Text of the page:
Carefully now, Mr MayorElected leaders must abide by democratic norms. Popularity is no ticket to waywardness.
Tired of the old politicos and their constant promises to solve Kathmandu’s recurring problems, people were eagerly waiting for change. And that change was to come on May 13 when Nepal held its second local elections after the promulgation of the constitution in 2015. A strong anti-incumbency and general apathy towards the established political parties led to an independent candidate Balen Shah winning the mayoral race in the capital city. The campaign was well-timed and incorporated a new manifesto which sought to address the city’s key problems.
The most critical issue facing Kathmandu Valley before the election was waste management, which rightly caught Shah’s attention. There were problems galore, but piling garbage had become a menace and needed immediate attention. And Mayor Shah set his sights on ridding the city of filth by proclaiming it as his “first priority”. But it hasn’t been plain sailing for the mayor, primarily because the problems of the people living in the vicinity of Banchare Danda aren’t something that can be resolved overnight.
Recycling waste cannot magically happen with a few political slogans either. To have intent is one thing. You also ought to have the skill to put the intent into practice. Mayor Shah’s ad hoc policy on waste is evident in his half-baked measures on waste segregation. People had taken him at his word when he asked Kathmandu’s residents to segregate biodegradable and non-biodegradable waste. They complied only to find that the trucks collecting the waste on behalf of Kathmandu Metropolitan City (KMC) mixed the segregated waste, shattering people’s trust in the mayor.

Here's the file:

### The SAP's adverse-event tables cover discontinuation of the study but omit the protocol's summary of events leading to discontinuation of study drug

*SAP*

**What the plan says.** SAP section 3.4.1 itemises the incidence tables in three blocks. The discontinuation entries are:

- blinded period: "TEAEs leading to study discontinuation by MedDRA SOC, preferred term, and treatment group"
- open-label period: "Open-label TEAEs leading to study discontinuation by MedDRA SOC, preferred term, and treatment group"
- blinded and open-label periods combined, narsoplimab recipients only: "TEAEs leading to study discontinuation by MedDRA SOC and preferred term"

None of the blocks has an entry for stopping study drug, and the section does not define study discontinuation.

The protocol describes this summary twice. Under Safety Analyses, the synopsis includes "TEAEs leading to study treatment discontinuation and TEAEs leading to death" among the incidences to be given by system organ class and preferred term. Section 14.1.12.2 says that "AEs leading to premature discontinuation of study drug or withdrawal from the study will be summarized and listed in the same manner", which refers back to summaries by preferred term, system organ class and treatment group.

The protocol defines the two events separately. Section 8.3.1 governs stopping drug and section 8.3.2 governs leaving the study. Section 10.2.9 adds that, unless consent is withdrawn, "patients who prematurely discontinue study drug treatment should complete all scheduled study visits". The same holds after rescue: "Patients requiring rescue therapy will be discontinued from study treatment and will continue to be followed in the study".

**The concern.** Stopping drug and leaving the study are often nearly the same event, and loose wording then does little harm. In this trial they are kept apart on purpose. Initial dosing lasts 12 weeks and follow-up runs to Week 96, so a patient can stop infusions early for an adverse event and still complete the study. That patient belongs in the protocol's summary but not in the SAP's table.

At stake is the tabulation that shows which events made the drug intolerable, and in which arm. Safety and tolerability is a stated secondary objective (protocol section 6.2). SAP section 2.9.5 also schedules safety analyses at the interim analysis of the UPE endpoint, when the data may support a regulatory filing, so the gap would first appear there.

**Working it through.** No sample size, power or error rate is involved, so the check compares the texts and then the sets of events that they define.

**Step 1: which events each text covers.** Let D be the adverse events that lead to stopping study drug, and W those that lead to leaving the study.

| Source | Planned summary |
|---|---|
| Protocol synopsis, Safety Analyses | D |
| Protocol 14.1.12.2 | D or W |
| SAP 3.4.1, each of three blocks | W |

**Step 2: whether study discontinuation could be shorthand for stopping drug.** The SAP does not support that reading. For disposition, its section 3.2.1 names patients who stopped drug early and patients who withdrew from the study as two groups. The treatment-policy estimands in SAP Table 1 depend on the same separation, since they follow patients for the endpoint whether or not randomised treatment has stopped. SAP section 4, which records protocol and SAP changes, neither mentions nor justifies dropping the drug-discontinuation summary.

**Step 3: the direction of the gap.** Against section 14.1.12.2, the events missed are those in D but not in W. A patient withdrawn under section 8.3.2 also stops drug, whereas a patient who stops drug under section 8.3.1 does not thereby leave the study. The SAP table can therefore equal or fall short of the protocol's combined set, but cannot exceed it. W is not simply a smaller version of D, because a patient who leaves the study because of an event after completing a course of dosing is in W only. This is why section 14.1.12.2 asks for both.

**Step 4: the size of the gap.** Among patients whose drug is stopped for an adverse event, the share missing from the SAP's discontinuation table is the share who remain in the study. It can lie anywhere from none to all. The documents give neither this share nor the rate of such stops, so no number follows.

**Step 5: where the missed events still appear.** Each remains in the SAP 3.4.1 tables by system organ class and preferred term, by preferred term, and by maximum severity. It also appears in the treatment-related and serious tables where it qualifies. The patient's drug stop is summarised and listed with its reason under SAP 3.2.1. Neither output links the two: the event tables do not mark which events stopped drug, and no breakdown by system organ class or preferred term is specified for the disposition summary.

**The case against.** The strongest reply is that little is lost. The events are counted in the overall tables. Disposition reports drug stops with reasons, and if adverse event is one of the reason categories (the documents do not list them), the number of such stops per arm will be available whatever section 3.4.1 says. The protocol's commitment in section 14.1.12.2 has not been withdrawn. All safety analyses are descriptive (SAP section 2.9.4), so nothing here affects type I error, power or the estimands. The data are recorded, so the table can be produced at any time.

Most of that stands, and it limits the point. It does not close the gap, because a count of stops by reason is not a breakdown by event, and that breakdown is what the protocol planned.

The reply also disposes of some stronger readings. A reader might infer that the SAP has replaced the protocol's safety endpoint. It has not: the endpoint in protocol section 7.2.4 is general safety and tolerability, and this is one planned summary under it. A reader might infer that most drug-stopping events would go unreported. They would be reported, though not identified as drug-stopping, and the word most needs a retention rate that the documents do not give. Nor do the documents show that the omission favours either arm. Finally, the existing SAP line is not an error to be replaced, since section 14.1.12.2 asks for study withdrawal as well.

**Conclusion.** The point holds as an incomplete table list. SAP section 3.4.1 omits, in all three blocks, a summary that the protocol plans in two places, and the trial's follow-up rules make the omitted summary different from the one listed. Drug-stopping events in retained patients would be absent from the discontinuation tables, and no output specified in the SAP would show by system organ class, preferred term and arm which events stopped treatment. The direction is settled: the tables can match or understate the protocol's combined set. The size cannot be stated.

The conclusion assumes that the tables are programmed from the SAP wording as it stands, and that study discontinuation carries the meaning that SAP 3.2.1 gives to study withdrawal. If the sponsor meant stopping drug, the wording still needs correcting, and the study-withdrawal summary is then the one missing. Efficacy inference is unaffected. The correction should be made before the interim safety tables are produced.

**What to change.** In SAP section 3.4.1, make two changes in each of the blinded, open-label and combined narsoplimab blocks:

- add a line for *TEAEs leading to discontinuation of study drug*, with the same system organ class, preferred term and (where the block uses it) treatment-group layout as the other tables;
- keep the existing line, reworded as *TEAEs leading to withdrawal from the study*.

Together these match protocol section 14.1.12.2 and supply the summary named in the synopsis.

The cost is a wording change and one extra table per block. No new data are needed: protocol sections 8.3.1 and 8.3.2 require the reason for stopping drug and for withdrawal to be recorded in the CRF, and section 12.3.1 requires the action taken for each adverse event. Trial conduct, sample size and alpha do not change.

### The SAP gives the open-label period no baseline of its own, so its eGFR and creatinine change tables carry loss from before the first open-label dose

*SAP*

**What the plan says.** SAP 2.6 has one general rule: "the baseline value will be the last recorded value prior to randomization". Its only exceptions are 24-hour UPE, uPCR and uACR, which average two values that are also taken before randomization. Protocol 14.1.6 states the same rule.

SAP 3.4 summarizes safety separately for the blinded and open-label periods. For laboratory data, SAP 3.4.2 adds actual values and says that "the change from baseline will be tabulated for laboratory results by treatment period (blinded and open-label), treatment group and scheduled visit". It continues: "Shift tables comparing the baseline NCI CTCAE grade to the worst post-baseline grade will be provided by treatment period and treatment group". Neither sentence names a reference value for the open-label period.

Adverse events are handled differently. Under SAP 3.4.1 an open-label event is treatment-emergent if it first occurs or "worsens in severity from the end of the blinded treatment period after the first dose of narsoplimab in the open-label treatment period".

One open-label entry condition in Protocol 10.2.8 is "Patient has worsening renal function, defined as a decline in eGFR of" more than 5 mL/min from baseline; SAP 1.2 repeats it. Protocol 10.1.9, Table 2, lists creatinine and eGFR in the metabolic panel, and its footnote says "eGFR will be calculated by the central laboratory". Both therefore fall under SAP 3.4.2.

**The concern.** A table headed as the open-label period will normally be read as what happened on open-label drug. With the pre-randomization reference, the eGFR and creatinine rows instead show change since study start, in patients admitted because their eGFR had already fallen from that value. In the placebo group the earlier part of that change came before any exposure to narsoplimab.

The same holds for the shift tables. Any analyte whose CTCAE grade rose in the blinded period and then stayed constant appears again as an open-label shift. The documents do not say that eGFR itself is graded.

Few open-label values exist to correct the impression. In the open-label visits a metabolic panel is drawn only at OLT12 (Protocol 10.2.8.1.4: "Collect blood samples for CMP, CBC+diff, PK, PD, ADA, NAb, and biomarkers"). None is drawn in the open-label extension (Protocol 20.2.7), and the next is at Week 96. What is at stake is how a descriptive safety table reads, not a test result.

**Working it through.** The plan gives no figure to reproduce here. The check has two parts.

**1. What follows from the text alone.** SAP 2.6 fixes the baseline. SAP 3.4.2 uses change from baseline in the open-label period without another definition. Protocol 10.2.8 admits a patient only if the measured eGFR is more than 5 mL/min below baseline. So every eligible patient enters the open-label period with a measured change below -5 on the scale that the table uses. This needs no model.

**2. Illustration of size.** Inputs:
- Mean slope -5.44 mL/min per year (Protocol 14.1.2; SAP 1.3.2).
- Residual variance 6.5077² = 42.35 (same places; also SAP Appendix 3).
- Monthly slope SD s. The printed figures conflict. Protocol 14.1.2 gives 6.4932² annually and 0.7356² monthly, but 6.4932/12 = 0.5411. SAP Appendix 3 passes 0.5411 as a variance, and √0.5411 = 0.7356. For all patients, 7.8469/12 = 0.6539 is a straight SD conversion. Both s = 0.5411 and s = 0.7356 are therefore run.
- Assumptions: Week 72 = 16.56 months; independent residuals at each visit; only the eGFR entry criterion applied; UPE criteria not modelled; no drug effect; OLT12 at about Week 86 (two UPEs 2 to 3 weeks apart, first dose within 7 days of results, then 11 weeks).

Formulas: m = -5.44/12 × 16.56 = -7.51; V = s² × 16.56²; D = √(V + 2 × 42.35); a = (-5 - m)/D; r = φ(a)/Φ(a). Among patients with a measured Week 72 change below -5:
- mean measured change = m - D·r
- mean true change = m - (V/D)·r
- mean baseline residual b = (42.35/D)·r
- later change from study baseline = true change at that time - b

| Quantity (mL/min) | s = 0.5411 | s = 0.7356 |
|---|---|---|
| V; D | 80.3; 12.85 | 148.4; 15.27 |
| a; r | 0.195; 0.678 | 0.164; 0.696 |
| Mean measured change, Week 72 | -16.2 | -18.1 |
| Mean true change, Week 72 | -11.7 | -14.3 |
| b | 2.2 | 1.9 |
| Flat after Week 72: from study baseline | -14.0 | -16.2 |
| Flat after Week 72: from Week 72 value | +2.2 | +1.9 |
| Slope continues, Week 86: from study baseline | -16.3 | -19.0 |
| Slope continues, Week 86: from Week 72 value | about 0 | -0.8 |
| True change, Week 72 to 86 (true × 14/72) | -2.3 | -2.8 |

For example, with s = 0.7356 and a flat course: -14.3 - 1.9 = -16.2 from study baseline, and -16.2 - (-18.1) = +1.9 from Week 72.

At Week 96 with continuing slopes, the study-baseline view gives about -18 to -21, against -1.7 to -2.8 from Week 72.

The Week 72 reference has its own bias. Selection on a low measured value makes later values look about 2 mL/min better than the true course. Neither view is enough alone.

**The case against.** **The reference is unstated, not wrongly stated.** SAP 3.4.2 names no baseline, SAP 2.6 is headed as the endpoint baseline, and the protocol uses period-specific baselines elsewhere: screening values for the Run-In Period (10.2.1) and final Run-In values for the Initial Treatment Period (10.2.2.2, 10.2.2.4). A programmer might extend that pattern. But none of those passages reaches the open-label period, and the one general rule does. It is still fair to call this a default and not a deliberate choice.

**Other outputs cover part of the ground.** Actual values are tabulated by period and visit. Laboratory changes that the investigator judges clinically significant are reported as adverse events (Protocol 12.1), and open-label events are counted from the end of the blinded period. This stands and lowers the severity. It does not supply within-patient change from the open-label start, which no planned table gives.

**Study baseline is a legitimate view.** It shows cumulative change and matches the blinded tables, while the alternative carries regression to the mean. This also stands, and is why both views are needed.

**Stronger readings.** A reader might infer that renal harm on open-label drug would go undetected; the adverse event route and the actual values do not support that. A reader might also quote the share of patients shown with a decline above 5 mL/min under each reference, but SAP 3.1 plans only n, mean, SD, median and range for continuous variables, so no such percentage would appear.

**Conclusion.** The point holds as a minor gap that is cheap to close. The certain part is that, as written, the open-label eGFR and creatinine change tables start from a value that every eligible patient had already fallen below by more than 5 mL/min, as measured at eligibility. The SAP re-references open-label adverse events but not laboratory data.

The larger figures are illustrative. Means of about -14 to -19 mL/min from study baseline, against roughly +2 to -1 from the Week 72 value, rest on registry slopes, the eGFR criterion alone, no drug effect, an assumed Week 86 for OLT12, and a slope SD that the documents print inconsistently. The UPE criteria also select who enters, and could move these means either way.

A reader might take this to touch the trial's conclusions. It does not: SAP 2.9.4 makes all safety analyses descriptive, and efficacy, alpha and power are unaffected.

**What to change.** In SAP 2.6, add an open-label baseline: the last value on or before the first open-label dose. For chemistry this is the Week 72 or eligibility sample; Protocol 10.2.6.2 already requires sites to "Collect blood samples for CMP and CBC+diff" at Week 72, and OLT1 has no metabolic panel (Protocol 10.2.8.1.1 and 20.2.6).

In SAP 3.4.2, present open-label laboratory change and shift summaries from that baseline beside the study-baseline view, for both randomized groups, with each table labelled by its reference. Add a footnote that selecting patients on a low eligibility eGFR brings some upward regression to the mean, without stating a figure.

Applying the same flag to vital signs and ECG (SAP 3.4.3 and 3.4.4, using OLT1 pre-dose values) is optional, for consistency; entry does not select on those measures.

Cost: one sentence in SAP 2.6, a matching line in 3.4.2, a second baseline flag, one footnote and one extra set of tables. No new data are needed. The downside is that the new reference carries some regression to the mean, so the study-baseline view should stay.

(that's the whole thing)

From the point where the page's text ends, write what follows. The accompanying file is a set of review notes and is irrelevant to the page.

If the City cannot honour its words, how will people trust it with anything? Shouldn’t the KMC and its chief be held accountable for mixing the segregated waste? After all, it had announced that the residents of Kathmandu who failed to segregate waste would be fined. This is just an example. Many have come to believe, rightly or wrongly, that Shah is undertaking the current demolition drive as a diversionary tactic to revive his waning popularity. Undoubtedly, the demolition drive has won him some new fans, but at what cost?
There are due processes which need to be followed when demolishing structures, and it seems the KMC has overlooked vital legal provisions before acting. Shah needs to remember that the mayor’s position is not akin to that of a CEO of a private company; in fact, a vital public entity like the KMC can never function like a private enterprise. Its decisions must be well thought out and its actions socially responsible. There is no need for highhandedness.
From the time the one-time-rapper stood for mayor, he had been able to galvanise a wide support base, largely because he promised a change from the old ways of doing things. People hoped he would run a clean and efficient organisation. But they also expected that unlike some of his predecessors in the post, who openly flouted rule of law and worked for vested interests, he would stick to due process. The democratic process will be in jeopardy if our elected leaders, especially someone of Shah’s potential and popularity, start acting like a law unto themselves.